|MONDAY 9 JANUARY 2023||COMPLETEMUSICUPDATE.COM|
|TODAY'S TOP STORY: TikTok rival Triller has started the new year with another music industry lawsuit to contend with, this time from Universal Music. The major label claims that the video-sharing app has failed to make the payments due under its licensing deal with the major for nine months now. If that sounds familiar, that's because Sony Music similarly accused Triller of failing to make payments in a lawsuit back in August last year... [READ MORE]|
Universal Music sues Triller over missing payments and data
In its new legal filing, submitted last week to the LA Superior Court, Universal also claims that Triller has failed to provide quarterly usage reports documenting how the major's music has been used in videos uploaded to the social media platform. With the missing money and data, Universal has now terminated its licensing deal with the Triller business.
The fact that Triller has failed to make the payments it promised to pay Universal is all the more annoying, the music firm says in its lawsuit, because "during the same time period that Triller was defaulting on its payment and reporting obligations, it was reported that Triller was spending substantial amounts of money acquiring companies, including Julius and Fangage, and throwing lavish events catering to members of the media and entertainment industry".
Triller previously fell out with Universal in early 2021, with the major withdrawing its catalogue from the video-sharing app for a time. However, a new licensing deal was then agreed in May that year.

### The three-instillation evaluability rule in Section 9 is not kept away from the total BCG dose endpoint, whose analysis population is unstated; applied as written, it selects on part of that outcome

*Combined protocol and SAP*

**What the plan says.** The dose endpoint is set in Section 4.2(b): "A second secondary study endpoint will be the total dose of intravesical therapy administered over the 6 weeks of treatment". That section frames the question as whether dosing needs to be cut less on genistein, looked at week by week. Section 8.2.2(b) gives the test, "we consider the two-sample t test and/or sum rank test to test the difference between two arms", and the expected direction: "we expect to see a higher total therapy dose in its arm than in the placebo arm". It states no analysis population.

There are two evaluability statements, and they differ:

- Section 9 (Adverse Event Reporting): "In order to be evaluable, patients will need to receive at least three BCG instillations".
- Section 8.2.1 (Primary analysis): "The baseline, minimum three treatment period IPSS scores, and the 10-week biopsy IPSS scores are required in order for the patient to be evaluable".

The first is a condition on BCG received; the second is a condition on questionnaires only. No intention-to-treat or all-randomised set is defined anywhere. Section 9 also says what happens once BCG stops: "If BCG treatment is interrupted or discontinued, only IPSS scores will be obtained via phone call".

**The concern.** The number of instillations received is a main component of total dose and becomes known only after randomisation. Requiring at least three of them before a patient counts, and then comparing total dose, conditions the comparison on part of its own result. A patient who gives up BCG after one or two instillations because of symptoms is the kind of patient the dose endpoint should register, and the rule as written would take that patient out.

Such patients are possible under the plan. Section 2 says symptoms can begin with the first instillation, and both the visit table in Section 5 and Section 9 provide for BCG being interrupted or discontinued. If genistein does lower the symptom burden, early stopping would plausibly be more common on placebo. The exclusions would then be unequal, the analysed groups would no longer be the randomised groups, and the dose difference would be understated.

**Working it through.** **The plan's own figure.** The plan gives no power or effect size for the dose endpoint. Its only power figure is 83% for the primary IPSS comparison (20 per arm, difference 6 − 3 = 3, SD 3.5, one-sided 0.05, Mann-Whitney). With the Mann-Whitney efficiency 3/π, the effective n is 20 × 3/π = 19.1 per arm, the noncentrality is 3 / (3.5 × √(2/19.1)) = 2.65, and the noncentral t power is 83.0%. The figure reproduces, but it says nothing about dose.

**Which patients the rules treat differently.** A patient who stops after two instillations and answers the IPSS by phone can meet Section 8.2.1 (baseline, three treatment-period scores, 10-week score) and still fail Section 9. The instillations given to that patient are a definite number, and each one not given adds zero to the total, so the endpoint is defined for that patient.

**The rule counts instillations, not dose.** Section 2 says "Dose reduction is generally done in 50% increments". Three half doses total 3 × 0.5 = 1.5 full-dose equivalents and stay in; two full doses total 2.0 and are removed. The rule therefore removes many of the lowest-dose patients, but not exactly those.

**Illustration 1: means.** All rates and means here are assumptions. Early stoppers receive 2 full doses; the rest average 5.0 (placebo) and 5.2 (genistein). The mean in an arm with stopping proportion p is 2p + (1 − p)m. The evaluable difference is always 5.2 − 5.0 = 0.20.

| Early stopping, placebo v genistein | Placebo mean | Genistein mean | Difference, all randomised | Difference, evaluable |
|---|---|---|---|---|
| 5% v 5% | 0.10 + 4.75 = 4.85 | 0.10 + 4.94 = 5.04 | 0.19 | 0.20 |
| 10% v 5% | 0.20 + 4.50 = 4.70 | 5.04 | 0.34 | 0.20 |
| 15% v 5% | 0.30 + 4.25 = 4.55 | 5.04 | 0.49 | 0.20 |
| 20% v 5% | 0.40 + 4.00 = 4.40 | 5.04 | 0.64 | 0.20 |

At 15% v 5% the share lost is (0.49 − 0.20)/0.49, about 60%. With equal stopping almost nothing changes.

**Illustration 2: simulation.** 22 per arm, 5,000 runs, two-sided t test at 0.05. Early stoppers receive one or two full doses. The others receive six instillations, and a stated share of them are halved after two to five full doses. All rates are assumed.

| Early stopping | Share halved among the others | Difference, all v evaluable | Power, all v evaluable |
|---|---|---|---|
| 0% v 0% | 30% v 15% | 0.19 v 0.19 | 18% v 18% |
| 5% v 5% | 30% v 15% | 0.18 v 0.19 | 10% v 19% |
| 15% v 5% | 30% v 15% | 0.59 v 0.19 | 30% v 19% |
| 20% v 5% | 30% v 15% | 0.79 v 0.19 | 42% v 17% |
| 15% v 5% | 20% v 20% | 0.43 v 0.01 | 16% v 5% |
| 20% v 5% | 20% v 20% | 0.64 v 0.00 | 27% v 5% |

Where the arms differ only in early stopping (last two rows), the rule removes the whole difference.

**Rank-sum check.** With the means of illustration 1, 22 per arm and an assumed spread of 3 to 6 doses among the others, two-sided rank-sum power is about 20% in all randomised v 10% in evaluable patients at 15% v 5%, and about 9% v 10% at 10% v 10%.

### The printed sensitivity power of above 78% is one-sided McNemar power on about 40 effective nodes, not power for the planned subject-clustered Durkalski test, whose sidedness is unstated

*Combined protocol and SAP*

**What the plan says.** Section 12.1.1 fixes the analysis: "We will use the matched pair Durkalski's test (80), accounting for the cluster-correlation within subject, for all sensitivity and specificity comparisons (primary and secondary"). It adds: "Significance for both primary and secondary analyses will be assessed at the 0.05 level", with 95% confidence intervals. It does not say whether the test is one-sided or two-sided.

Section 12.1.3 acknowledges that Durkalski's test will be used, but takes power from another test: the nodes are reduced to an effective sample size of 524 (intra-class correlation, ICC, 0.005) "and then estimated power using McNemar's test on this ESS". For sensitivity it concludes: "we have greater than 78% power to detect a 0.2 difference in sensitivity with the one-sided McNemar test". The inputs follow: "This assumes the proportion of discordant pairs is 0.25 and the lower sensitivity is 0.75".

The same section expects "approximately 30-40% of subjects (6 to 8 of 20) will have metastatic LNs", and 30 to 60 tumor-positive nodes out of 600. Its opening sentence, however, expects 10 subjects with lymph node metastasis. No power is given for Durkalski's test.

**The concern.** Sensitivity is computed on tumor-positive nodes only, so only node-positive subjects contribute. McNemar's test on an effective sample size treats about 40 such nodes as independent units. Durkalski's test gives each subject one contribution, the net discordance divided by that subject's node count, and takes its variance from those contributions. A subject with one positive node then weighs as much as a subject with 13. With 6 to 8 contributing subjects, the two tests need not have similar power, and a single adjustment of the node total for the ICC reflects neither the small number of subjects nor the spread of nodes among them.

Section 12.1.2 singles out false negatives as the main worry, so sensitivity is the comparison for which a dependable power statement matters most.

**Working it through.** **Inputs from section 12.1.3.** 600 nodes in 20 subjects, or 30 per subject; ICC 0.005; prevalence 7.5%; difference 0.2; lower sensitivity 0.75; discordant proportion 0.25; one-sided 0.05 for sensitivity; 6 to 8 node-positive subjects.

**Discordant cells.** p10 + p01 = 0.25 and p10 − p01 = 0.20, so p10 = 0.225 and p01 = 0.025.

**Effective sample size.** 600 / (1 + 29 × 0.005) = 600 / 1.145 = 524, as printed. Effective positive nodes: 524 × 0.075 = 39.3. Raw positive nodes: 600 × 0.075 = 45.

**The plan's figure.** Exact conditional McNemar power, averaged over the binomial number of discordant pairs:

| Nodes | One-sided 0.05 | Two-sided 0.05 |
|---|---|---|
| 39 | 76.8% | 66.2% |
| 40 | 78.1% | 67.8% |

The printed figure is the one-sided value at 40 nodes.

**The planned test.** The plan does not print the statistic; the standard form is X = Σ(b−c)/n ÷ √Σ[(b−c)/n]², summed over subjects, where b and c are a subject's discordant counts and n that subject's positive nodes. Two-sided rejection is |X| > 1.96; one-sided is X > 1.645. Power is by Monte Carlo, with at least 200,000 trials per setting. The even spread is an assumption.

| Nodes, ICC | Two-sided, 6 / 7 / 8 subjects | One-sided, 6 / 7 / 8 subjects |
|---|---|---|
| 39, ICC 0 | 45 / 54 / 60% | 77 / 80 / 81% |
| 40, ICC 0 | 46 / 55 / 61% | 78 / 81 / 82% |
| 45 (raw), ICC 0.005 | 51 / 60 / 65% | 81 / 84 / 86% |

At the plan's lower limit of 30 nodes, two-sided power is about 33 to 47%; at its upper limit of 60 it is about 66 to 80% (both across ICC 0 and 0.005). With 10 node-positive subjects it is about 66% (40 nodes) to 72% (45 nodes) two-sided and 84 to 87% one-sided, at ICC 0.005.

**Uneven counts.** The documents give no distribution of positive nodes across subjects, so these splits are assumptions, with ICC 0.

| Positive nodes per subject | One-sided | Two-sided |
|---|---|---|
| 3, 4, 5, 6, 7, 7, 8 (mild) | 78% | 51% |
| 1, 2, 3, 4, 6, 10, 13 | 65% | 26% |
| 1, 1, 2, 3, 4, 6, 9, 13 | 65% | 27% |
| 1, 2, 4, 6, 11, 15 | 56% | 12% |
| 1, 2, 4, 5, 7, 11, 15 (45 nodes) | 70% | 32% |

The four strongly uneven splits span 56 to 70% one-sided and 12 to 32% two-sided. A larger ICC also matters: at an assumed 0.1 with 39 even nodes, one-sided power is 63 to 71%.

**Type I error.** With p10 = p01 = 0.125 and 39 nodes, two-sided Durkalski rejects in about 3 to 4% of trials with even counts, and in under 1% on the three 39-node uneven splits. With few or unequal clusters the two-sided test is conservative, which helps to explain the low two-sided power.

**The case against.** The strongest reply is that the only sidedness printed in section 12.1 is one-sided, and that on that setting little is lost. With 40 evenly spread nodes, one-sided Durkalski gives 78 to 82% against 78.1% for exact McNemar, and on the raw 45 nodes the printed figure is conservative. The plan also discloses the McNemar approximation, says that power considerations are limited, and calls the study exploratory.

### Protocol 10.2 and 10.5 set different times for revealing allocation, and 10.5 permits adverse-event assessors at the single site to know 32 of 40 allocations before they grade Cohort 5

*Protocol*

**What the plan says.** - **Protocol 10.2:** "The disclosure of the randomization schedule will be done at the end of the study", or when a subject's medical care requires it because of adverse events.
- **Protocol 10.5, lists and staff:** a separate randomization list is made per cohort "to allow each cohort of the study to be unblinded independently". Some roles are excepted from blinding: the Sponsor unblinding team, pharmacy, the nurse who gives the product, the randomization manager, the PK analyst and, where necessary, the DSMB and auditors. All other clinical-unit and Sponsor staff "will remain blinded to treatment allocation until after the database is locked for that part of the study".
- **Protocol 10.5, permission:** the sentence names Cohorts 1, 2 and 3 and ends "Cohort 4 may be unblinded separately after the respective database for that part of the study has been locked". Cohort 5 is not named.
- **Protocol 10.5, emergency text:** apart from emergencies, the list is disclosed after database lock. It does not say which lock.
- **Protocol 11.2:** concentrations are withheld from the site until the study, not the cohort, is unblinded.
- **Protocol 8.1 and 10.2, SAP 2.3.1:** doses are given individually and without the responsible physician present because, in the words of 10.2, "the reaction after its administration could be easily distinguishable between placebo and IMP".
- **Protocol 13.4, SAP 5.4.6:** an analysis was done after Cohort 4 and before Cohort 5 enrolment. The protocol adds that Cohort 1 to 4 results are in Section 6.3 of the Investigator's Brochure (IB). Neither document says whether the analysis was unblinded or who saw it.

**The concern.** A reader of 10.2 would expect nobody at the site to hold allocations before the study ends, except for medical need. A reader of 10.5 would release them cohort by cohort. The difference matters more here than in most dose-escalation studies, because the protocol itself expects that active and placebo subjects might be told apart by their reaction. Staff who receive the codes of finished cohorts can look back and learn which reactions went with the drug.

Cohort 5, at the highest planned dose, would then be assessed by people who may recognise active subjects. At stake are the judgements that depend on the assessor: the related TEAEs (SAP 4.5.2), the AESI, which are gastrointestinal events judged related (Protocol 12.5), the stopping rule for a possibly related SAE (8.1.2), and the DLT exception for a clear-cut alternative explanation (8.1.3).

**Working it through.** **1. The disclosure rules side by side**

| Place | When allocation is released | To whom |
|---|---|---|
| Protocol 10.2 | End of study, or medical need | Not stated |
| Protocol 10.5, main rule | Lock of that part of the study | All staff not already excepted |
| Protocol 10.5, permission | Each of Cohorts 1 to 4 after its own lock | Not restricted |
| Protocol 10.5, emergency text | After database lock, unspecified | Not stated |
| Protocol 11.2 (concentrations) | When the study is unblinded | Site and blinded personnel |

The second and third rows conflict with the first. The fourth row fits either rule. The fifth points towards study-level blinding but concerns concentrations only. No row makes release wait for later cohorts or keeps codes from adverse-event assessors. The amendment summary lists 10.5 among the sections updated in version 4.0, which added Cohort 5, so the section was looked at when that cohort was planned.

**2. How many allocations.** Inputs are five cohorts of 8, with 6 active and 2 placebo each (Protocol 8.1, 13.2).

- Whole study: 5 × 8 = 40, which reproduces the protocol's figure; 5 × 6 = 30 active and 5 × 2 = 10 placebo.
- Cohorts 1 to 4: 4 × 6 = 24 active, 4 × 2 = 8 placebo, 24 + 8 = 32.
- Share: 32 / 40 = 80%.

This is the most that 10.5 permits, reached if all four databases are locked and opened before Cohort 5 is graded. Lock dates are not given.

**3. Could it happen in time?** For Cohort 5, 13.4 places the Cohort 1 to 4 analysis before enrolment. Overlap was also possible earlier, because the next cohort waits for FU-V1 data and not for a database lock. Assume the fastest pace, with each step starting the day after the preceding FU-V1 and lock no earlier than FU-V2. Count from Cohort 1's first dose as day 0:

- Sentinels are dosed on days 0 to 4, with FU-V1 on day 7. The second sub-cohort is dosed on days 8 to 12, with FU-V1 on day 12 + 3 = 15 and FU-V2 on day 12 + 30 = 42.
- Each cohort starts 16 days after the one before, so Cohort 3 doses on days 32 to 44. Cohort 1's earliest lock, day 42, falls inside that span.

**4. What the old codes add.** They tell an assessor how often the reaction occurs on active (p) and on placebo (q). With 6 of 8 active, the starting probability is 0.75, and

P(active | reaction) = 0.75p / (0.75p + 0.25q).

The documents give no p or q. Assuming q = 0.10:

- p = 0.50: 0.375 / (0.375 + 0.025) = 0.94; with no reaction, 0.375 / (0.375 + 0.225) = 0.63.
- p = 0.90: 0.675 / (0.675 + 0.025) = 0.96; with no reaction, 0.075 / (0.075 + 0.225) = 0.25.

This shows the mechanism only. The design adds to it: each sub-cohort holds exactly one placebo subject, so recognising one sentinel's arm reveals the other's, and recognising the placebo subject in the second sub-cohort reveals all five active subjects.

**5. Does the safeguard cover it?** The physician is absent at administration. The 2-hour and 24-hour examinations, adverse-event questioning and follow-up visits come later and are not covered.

But tensions between Triller and a number of its music industry partners began to increase again last year. In addition to the legal battle with Sony, it emerged last month that the social media firm had allowed its deal with indie label repping Merlin to lapse.
Ever since the original Universal spat in 2021, Triller has tended to be quite blasé about any run-ins with the music industry, playing down the significance of its licensing deals and, since Sony went legal, the litigation.
Last month, after it emerged that Triller was removing a sizeable chunk of the music previously available within its app, the company also played down the importance of music to its business in general. It argued then that people posting videos on its platform would rather create their own soundtracks or utilise audio uploaded by other Triller creators.
Therefore, unsurprisingly, Triller is playing down the significance of its new legal battle with the biggest music rights company in the world.
A spokesperson told Variety that the new lawsuit was "minor" and pretty standard for digital firms working with the music industry. They also claimed that the dispute was with the publishing side of Universal specifically, and that the lawsuit "has no impact whatsoever on Triller or its business".